The deadline for the close of the examination period for Swedish company Vattenfall’s Norfolk Boreas offshore wind farm has been pushed back to 12 October as a result of the ongoing coronavirus (Covid-19) pandemic.
The postponement was at the request of the Planning Inspectorate to extend the examination period for the development consent order application to the Department for Business, Energy and Industrial Strategy.
In particular, several hearings have had to be cancelled in recent weeks, potentially resulting in interested parties not being given a fair opportunity to participate in the examination, according to the Planning Inspectorate.
In addition, a number of interested parties no longer had the capacity to participate in the examination process as a result of Covid-19 resource prioritisation.
However, the Secretary of State for Business, Energy and Industrial Strategy expects the Planning Inspectorate “to make best efforts to complete the examination process as soon as is reasonably practicable within the extended period”.
The inspectorate will publish a new examination process timetable by 19 May.
Greg Peck, county councillor for the Reepham Division, said: “I am pleased that the secretary of state has agreed to an extension of the examination for five months.
“Due to the Covid-19 crisis a number of public meetings and hearings have been cancelled curtailing the input of interested parties.
“Myself, our MP [Jerome Mayhew], affected parish councils and concerned residents, in particular Chris Monk who leads Cawston Parish Council’s response to the cable applications, have all been pushing for this.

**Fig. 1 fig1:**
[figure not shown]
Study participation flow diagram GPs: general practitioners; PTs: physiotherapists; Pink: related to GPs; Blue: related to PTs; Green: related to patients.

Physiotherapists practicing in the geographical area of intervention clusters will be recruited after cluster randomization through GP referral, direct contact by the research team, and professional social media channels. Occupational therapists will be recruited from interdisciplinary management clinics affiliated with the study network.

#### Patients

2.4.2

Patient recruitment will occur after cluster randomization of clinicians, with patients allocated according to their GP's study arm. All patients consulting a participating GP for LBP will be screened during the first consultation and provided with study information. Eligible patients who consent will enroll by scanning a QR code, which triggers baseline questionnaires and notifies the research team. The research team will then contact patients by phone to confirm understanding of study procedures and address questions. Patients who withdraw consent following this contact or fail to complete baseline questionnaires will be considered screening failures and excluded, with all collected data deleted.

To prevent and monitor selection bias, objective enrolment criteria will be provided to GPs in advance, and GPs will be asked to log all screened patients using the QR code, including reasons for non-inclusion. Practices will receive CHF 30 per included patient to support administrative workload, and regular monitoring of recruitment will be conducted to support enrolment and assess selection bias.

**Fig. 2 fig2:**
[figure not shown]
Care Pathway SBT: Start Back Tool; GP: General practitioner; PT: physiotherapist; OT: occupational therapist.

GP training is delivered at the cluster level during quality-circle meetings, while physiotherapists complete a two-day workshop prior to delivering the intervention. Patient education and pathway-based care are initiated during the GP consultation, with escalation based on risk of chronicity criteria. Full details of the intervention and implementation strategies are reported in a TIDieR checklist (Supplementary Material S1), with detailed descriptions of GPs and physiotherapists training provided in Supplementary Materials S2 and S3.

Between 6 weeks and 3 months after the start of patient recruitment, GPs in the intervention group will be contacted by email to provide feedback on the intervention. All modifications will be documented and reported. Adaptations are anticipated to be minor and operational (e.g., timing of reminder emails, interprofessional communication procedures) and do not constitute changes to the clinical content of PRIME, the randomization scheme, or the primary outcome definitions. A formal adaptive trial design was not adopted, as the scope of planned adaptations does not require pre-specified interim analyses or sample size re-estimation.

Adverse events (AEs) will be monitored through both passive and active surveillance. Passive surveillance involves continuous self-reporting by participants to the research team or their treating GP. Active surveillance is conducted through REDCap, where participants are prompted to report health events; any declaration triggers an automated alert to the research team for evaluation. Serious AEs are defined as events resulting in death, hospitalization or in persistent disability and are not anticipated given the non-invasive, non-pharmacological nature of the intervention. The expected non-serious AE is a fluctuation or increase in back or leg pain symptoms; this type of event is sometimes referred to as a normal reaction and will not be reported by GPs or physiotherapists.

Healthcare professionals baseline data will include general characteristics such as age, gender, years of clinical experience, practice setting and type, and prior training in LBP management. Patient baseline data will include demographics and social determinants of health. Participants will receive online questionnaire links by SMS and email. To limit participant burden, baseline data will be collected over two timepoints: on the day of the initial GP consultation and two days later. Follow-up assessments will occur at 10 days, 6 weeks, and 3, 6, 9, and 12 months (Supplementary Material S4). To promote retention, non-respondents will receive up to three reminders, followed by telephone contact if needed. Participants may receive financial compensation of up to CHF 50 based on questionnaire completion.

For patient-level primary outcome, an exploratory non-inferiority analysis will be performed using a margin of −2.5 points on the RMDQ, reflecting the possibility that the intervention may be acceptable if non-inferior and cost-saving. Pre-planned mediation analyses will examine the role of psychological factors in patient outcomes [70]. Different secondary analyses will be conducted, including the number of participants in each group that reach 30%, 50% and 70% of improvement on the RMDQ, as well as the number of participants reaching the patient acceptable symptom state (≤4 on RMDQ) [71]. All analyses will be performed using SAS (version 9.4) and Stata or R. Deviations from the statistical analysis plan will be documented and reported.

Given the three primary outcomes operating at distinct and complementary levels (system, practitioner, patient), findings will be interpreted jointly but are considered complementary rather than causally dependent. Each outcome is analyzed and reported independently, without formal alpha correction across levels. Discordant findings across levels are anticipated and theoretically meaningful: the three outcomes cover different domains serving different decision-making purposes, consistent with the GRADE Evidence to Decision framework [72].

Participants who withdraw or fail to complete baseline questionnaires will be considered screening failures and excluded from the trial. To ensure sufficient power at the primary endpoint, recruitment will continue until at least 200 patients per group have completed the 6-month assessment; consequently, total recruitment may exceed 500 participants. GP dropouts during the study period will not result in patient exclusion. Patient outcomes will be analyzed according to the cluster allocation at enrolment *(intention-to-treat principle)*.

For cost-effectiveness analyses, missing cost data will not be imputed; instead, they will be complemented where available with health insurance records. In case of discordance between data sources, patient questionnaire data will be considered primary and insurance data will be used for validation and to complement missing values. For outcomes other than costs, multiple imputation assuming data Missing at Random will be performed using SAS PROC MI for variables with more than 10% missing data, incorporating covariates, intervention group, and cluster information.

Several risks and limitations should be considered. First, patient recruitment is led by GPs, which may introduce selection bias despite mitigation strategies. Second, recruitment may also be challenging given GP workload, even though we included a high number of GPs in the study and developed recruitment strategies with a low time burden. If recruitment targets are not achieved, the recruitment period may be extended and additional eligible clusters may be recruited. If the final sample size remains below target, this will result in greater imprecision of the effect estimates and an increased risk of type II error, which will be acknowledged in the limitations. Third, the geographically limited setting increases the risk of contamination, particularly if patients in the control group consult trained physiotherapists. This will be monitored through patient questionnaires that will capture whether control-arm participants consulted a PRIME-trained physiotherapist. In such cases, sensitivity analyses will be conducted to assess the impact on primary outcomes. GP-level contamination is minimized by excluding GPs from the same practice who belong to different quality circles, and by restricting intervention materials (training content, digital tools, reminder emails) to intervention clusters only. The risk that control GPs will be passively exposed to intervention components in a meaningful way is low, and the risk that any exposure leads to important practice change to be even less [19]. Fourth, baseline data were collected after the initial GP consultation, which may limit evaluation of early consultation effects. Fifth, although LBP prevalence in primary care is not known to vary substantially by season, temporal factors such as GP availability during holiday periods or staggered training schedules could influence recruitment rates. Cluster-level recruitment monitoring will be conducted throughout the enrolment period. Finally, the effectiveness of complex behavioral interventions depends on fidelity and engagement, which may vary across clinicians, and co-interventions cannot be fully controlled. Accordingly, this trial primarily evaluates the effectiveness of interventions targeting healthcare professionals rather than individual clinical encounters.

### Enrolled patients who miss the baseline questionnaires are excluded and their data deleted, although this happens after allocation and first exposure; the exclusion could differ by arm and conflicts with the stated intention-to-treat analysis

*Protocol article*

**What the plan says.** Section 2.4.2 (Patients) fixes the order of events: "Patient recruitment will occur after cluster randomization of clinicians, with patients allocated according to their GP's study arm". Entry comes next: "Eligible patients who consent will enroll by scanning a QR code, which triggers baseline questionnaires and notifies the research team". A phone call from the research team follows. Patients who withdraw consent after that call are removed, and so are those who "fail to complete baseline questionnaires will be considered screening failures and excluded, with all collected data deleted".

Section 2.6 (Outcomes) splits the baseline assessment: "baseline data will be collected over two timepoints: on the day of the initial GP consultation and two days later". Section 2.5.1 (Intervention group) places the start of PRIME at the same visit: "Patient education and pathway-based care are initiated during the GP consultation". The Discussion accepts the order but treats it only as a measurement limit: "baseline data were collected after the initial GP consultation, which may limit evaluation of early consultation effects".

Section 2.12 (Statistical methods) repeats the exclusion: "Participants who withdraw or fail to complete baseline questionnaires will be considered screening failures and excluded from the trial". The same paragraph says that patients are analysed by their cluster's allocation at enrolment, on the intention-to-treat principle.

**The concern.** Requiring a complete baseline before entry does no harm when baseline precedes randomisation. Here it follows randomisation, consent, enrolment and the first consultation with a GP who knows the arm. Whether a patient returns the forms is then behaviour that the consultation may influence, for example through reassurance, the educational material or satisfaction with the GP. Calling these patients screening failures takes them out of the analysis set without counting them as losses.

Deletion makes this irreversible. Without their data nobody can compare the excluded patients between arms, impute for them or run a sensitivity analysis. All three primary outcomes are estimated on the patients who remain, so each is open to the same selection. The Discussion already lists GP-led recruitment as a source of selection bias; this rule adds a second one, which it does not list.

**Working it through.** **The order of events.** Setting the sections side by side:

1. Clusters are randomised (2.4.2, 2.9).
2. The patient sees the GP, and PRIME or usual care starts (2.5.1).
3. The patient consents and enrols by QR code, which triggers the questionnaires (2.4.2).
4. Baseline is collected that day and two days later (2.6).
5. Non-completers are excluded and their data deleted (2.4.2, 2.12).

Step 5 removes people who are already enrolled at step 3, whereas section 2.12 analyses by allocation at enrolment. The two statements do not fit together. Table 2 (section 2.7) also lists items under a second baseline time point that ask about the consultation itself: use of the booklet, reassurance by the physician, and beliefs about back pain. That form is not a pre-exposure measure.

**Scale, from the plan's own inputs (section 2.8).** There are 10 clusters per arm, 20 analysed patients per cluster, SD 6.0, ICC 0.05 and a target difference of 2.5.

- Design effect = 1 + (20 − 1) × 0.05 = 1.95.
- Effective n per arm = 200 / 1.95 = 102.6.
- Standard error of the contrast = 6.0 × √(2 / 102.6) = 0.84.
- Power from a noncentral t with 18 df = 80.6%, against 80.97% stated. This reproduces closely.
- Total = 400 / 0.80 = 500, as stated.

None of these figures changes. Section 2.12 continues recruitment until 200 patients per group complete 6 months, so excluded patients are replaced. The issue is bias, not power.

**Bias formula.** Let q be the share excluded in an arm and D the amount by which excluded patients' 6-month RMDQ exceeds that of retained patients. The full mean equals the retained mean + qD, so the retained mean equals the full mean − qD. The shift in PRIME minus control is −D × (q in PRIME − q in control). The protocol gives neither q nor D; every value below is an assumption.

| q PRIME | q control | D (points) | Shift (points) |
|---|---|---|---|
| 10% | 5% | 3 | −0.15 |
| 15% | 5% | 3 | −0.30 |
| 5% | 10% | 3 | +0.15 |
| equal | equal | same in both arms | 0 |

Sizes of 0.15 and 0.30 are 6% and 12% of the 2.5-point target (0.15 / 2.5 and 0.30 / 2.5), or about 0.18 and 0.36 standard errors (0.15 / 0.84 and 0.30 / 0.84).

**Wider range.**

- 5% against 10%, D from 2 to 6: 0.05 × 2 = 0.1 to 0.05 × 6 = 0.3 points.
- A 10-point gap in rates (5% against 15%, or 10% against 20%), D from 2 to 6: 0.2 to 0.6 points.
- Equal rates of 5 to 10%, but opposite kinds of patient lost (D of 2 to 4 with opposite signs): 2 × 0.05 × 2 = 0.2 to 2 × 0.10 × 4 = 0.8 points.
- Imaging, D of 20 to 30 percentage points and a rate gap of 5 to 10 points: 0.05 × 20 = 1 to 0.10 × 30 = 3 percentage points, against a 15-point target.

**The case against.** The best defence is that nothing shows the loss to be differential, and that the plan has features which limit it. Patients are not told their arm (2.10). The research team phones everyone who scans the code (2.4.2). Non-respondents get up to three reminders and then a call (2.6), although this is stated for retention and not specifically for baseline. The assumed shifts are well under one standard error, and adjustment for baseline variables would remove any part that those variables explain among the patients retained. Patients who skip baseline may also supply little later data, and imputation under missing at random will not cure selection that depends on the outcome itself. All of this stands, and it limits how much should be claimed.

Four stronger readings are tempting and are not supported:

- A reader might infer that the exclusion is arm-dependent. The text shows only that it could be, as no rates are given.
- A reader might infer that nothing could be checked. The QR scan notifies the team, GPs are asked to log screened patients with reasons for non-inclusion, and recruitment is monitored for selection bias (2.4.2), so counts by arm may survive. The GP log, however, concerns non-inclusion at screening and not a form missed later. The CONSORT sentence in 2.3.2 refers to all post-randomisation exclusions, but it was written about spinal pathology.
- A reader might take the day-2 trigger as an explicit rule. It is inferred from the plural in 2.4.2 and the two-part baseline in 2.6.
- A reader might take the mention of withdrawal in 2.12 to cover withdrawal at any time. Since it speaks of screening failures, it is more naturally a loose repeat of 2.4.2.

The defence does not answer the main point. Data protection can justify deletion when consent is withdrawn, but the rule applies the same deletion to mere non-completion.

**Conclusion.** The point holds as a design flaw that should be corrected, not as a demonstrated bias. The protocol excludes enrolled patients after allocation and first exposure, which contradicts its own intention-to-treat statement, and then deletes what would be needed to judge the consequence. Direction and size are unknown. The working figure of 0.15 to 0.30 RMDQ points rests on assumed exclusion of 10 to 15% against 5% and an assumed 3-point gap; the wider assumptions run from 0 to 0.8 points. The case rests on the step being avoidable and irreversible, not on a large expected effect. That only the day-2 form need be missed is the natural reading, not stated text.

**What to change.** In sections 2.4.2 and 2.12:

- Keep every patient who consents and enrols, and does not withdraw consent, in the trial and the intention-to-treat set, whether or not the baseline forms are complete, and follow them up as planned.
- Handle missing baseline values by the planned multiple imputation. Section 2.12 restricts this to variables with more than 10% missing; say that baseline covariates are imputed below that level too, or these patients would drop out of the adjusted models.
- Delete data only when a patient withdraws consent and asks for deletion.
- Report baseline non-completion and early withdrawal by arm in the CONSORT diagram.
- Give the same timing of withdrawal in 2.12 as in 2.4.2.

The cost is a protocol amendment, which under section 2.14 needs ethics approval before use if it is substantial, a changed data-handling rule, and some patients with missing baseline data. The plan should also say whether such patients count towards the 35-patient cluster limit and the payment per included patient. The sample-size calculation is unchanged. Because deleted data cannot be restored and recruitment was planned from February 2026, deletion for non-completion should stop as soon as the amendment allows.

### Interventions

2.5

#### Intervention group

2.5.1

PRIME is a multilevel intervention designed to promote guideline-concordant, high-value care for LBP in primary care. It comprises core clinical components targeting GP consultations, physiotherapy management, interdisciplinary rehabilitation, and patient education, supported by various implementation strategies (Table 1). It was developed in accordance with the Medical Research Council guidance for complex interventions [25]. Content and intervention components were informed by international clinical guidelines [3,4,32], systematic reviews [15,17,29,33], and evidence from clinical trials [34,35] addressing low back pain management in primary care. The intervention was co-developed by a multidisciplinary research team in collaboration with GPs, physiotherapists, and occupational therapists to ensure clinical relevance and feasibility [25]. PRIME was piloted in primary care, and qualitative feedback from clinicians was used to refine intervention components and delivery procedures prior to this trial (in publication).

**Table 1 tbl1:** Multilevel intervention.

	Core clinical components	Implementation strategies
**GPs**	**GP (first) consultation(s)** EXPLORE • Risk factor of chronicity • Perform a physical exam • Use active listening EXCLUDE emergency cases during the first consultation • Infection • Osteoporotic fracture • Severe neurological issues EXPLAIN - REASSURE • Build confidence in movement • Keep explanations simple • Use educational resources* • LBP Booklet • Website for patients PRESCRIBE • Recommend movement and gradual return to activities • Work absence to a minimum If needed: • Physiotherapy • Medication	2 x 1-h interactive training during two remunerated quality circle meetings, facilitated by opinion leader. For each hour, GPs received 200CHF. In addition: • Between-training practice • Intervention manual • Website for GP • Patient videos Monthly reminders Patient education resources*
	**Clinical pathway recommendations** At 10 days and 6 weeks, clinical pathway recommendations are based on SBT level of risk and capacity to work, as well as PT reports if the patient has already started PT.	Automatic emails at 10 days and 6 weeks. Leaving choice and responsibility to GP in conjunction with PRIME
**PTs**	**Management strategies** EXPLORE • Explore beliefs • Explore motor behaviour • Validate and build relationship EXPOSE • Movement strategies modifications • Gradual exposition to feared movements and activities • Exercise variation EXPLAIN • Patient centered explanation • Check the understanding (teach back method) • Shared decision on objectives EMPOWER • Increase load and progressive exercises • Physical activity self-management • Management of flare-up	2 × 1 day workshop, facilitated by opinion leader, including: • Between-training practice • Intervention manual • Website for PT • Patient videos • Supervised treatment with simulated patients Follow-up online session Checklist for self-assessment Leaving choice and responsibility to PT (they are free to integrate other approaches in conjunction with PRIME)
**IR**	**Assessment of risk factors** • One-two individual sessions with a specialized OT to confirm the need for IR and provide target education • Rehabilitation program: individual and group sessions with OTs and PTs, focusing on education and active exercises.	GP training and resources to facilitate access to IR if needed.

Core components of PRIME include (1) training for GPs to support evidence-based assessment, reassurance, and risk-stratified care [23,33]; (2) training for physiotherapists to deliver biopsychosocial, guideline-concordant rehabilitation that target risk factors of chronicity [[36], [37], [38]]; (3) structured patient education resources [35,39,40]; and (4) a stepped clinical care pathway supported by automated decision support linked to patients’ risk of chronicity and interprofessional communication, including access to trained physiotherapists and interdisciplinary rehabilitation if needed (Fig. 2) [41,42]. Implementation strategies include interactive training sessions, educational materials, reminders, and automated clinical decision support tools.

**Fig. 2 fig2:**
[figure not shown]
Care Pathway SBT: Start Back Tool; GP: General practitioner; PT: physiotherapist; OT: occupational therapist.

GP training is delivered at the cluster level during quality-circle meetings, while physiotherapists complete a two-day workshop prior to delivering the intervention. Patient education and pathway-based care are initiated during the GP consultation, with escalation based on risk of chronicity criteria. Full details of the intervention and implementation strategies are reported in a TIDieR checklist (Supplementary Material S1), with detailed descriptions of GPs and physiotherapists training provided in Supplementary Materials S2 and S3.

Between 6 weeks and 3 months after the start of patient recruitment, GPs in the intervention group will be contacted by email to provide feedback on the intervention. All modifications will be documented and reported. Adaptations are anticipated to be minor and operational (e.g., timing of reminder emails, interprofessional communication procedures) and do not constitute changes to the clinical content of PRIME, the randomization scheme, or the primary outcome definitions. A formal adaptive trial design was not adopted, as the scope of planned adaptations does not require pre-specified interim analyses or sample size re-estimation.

“I thank the secretary of state for listening to us. This will ensure that residents will have their concerns fully listened to and considered.
“We now have five more months to convince the inspectors that the applicant needs to provide an acceptable traffic management plan that will avoid thousands of extra HGV movements through the centre of Cawston.”
Norfolk Boreas is a 1.8 GW offshore wind project located next to Vattenfall’s sister project, Norfolk Vanguard. It covers an area of 725 km2 and is located some 72 km off the Norfolk coast at its nearest point.
The project will include up to 180 turbines with a minimum individual capacity of 10 MW, installed on fixed-bottom foundations.
Denmark’s Ørsted also plans to build a large offshore wind farm, Hornsea Project Three, with the onshore cable trenches planned to cross those of the Vattenfall projects just north of Reepham.
Meanwhile, Norwegian company Equinor has announced plans to extend the Dudgeon and Sheringham Shoal offshore wind farms, with a new cable trench east of Cawston.
See our earlier stories:
- Decision on offshore wind farms now expected in June
- Local councils push for offshore ring main
- Another wind farm decision delayed owing to Cawston traffic issues
- Another offshore windfarm cable corridor could hit local villages